Family and patriotism buoy Krawcheck’s sailing passion
On a recent summer Saturday morning, as a mild sea breeze blew across Charleston Harbor, Lenny Krawcheck pulled the cover off his Lightning, the first step in getting his three-man sailboat ready for the afternoon regatta. Mr. Krawcheck paused for a moment to gaze across the harbor. His experience told him that the wind would pick up by early afternoon, making it a perfect day for some friendly competition among the 16 entrants in the Lightning-class races that were part of the James Island Yacht Club Regatta.
As his extensive record of wins sailing several different classes of “dinghies” through the years demonstrates, Mr. Krawcheck is always in it to win, but being on the water doing what he loves is its own reward for this native Charlestonian.
“My father sailed,” states Mr. Krawcheck pointing to a photo of a sloop displayed prominently on the wall in his downtown law office. “She was called the Riptide. My dad, Jack Krawcheck, gave the Riptide to the United States Coast Guard during World War Two. The Coast Guard took the mast out of it. My dad was on temporary active duty in the Coast Guard during the war and would go out patrolling the harbor in the Riptide every Tuesday night. I was just a little boy, but I remember it because he’d always bring his children Hershey bars and bubble gum that we would retrieve from his canvas jacket the next morning.”
At the end of the war, notes Mr. Krawcheck, the Coast Guard returned the Riptide to his father who put the mast back in it. “That was the first boat I ever went sailing on.”
While his father, Jack, was the family’s first sailor, his older brother Saul was number two. “Saul was the main reason I took to sailboat racing,” says Mr. Krawcheck. “Saul is the one who really taught me how to sail. He really refined my sailing skills.
“When I was a teenager, I bought my first sailboat, a Moth, with my own money,” continues Mr. Krawcheck. “You get committed when you spend your own money. I really appreciated my first boat. Moths are 11-foot catboats and very lightweight. One of the great Moth sailors back then was my friend and competitor, Randall Swan. He is the best Moth sailor there ever was and probably the best sailor Charleston has ever produced.”
When he was about 15 years old, Mr. Krawcheck and his brother, Saul, bought a Y-Flyer. “These boats became very popular in Charleston,” Mr. Krawcheck says. “At one point, we had 30 to 35 of them here. The sailors were of all ages, but very fine sailors.
“In our first Y-Flyer, Saul and I sailed together,” Mr. Krawcheck continues. “He would skipper the boat and I would crew, then vice versa. I won my first regatta in a Y-Flyer in Jacksonville, Fla. when I was about 16 years old. I’ll never forget it.”
For many years, Mr. Krawcheck continued to race Y-Flyers, except during the time he spent at Duke University and later his days at Tulane University earning his law degree. “I was elected to the S.C. House of Representatives right out of law school and I used my second legislative paycheck to have my own Y-Flyer built,” admits Mr. Krawcheck. “The boat coast $450 to build in 1967. It was wooden and was built locally by Teddy Prause. Mine was probably the best boat he ever built. It was fast and I won my share of regattas in that boat. It was a two-person boat and my wife, Townie, crewed for me for many years. We won one Y-Flyer National Championship together in the early 1980s. I won another Y-Flyer National Championship here in Charleston in the early 1990s, but Townie wasn’t sailing with me then.”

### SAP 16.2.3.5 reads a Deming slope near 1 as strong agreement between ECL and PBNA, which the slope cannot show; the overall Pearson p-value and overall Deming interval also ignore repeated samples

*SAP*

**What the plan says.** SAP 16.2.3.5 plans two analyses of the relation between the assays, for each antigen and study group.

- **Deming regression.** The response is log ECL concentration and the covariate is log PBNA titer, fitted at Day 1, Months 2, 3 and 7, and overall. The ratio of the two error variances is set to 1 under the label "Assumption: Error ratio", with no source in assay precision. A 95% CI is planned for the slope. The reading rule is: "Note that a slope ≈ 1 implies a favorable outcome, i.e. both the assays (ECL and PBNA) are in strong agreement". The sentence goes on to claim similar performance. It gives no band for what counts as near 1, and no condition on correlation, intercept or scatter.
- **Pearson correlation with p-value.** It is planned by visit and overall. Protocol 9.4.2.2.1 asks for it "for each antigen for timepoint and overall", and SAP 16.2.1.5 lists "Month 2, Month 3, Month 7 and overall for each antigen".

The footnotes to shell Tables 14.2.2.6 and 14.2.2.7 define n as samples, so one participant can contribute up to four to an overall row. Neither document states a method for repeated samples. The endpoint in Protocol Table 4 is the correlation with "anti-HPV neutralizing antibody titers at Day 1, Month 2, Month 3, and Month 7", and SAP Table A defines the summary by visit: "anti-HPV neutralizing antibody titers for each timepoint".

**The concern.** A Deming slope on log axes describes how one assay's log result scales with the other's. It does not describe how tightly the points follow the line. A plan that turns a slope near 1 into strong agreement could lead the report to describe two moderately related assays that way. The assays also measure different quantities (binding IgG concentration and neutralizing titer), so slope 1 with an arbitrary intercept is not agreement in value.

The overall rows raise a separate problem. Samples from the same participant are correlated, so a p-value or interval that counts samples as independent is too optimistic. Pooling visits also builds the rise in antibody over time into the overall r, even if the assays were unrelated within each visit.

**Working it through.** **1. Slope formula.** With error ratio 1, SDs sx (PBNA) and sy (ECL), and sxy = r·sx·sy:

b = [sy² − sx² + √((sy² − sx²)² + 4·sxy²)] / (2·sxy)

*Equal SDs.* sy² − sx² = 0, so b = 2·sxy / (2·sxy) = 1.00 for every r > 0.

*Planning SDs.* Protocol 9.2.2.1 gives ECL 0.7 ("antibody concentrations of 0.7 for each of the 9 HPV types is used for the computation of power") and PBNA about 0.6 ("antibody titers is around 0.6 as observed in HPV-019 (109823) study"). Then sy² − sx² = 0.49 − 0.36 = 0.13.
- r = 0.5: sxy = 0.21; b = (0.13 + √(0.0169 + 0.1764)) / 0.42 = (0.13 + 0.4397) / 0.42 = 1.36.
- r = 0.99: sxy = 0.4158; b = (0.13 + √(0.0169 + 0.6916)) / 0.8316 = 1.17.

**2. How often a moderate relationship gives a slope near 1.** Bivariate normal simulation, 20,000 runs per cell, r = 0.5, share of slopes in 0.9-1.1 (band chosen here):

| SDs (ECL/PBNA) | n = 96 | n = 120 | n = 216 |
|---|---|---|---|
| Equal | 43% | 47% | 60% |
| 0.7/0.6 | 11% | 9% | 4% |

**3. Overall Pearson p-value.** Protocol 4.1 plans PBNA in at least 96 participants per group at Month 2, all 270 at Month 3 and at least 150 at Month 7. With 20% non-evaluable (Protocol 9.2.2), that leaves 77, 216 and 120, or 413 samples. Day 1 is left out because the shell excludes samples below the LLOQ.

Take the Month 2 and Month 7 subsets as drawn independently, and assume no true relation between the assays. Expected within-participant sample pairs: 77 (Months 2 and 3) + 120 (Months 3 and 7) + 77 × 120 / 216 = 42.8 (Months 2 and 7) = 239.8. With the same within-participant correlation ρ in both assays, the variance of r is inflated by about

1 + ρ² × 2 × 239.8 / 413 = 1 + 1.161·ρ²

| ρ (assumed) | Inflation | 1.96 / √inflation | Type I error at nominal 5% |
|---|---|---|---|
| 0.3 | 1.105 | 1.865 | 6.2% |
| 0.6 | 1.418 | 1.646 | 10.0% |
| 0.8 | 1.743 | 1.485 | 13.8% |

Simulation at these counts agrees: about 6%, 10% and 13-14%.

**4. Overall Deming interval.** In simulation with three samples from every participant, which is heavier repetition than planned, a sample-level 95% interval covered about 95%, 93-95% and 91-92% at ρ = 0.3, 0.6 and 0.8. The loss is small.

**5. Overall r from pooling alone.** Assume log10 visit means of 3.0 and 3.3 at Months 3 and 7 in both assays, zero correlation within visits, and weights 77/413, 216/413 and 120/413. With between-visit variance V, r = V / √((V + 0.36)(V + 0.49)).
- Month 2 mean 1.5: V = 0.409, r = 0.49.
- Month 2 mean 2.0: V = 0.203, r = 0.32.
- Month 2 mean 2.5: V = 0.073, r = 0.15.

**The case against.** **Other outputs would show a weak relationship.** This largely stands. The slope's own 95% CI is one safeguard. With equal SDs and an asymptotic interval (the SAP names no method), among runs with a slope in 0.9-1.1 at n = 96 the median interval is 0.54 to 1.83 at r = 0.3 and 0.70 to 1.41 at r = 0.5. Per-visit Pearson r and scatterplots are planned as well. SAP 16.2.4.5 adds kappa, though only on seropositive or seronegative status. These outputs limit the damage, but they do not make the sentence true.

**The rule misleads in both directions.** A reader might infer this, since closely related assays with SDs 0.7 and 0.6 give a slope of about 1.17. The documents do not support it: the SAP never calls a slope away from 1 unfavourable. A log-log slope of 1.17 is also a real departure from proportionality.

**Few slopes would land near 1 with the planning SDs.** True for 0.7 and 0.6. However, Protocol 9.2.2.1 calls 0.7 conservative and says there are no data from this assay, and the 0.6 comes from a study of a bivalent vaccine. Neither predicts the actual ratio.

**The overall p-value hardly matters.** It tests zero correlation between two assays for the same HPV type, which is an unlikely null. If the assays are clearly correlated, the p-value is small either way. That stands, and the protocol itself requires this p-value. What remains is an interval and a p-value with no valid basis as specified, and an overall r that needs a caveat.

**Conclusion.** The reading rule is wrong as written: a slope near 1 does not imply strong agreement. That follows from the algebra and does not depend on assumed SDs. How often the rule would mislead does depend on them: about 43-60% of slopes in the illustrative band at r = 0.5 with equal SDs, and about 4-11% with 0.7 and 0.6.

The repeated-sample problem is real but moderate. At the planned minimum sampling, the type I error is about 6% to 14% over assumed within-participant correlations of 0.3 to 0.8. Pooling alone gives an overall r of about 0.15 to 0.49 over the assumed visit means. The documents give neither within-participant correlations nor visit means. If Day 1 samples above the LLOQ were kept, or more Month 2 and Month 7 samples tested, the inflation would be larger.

According to Mr. Krawcheck, brother Saul eventually went on to handicap sailing, which involves bigger boats that are given a rating and race against time. One-design racing, Mr. Krawcheck’s passion, involves boats in the same class going head-to-head with every other boat. “The theory is that everybody is sailing the same boat,” he explains, “so it’s the skill of the sailors that determines the outcome.”
In the 1970s, Mr. Krawcheck started sailing a Laser, but by late in the decade he had found his real passion … the Lightning, which he sails to this day. “The Lightning is my favorite sailboat,” notes Mr. Krawcheck. “It was designed by a famous yacht designer named Olin Stephens, of Sparkman and Stephens. The Lightning class has stood the test of time, with almost 16,000 built. Even today, the competition in the Lightning class is worldwide.”
Mr. Krawcheck also still competes in his MC Scow, a singled-handed boat with the option of one crewman. “It’s the only one-design class that’s like that,” explains Mr. Krawcheck. “When it’s blowing really hard, it’s advantageous to put another person on to hold it down.”
Racing sailboats has taken Mr. Krawcheck up and down the East Coast from Florida to Maine, to the Great Lakes and Texas and to places along the West Coast. It’s a passion that still drives him to the harbor as often as possible, to put one of his dinghies in the water and to see where the wind takes him.
All four of Mr. Krawcheck’s children — two sons and two daughters — learned to sail. “They have busy lives and they just don’t do it much,” he says. But he hopes that one or more of his eight grandchildren will one day take up the family tradition of sailboat racing. In the meantime, Mr. Krawcheck has no intention of giving up his passion anytime soon.